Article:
ASEAN Customs Declaration Document

The ASEAN Single Window refers to the enterprise platform that integrates all the National Single Windows (NSWs) of member states. This network allows for the flow of information via electronic means between member states. The type of information exchange possible through this platform includes (but is not limited to) documentation and information related to cross border movement of cargo. Over the years, countries have experimented with exchanging information related to the use of the ATIGA Free Trade Agreement, however it is widely expected to eventually include the full scope of information in scope of Customs import and export entries.

The intention behind the ASEAN Single Window is to make trade procedures more efficient for traders and Customs authorities alike, with the added benefit of increased compliance rates.

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A major milestone: ASEAN Customs Declaration Document

A significant development milestone of the ASEAN Single Window is the ASEAN Customs Declaration Document, or ACDD.

The ACDD is an electronic electronic document that allows information to be shared between exporting and importing countries. Traders that choose to use this document may ultimately enjoy faster clearance lead times.

As of 7 Jan 2020, the use of the ACDD is not mandatory, and only available between a few countries –  Singapore, Cambodia & Myanmar. More members of ASEAN as expected to enable use of the ACDD over time. It is not unimaginable that in future, all members of ASEAN will enable use of this document and slowly transition into making its use the default option, or even mandatory.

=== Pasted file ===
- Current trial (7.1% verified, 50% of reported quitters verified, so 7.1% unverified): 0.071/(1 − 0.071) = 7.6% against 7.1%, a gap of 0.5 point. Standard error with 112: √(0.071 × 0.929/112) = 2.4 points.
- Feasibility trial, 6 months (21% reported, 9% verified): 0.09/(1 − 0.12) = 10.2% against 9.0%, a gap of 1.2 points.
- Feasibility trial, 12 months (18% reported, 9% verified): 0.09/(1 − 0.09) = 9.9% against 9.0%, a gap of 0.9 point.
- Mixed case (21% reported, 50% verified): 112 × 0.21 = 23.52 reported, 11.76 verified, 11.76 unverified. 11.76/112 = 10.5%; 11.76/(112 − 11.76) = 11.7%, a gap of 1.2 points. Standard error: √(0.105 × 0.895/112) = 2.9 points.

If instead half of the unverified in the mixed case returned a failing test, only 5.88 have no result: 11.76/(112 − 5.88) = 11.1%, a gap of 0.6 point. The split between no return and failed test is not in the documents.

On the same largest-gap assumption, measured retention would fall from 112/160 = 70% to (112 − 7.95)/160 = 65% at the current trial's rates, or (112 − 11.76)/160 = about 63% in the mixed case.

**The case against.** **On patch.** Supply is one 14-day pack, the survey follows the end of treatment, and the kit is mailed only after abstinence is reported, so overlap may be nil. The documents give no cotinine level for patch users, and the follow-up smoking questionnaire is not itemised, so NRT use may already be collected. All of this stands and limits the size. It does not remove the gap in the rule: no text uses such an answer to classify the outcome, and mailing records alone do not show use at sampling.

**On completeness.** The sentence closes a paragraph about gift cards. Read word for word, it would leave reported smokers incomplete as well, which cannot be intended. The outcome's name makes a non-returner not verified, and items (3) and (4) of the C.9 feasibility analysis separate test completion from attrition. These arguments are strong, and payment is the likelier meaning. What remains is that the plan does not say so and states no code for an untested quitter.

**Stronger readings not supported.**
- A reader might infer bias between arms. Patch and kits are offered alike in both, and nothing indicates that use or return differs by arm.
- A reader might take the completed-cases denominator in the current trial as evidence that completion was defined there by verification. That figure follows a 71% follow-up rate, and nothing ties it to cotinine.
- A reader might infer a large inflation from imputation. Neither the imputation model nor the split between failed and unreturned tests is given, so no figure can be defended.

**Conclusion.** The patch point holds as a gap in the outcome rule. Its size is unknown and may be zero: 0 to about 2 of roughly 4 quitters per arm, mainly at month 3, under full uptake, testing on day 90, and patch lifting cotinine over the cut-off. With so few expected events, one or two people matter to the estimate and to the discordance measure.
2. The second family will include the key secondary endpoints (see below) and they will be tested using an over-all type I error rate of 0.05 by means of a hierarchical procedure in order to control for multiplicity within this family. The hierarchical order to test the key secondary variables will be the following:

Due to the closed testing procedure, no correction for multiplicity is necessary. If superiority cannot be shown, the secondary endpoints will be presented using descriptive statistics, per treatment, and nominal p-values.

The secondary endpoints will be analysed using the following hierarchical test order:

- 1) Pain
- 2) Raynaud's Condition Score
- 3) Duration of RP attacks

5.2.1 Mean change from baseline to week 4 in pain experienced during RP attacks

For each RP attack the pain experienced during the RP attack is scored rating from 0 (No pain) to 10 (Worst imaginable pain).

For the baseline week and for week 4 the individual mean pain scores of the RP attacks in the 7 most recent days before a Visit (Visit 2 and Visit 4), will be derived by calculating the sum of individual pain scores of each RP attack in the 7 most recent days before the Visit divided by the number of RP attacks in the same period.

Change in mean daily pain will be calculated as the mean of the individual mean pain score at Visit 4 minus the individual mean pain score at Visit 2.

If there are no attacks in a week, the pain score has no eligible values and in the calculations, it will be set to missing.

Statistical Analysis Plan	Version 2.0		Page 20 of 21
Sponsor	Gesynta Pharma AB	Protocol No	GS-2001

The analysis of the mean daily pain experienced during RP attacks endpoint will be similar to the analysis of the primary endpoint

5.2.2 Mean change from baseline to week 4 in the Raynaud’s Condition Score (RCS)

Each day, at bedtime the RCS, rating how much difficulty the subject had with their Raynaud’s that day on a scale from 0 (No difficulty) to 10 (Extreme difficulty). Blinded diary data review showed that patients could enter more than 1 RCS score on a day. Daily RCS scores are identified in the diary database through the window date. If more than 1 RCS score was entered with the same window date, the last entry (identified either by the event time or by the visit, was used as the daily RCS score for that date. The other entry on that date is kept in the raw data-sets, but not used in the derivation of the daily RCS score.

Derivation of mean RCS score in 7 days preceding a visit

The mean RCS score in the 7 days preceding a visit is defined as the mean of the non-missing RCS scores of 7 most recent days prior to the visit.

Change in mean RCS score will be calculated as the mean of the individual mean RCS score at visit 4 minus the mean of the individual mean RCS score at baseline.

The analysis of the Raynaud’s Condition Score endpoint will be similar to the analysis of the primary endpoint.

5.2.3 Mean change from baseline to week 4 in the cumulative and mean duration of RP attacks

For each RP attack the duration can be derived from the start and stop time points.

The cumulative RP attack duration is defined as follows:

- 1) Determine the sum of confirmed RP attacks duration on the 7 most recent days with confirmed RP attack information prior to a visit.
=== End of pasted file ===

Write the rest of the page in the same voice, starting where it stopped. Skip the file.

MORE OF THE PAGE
Some of the information included in the ACDD transmission are:

  1. Exporter’s identify number & name
  2. Consignee’s name & address
  3. Declaring Agent’s identification number & name
  4. Expected date of departure
  5. HS code information
  6. Shipment quantity information
  7. Country of origin information

Other documents that could eventually transition to an electronic format are Phytosanitary Certificates, Food Safety Certificates and Animal Health Certificates. As the platform develops, we can expect other documents to go paperless; such as all transport documentation including packing lists and bills of lading.

What does this mean for traders?

Export compliance and import compliance have long been managed separately in international trade. New issues will now arise when Customs in exporting countries and importing countries start to see the same set of data. It remains to be seen how authorities will deal with points of contention between one another – for example, when exporting Country A’s Customs officers disagree with importing Country B’s Customs officers on HS classifications, how will this be resolved? What if both countries already have conflicting rulings on the same product?

Ironically, trade compliance within ASEAN will grow more complex as Customs procedures are simplified.

Since remedies to expected issues are yet to be published by countries or the ASEAN Secretariat, traders can only wait and see. It may, however be a good time for companies to review their existing procedures to fix any glaring errors. This includes ensuring the correct determination of HS codes, correct utilization of Free Trade Agreements and licensing concerns that need to be addressed for their products.

Finally, it must be mentioned that traders should be prepared for a future where non-members of ASEAN also eventually integrate themselves into the ASEAN Single Window and especially be interested in the use of the ACDD.

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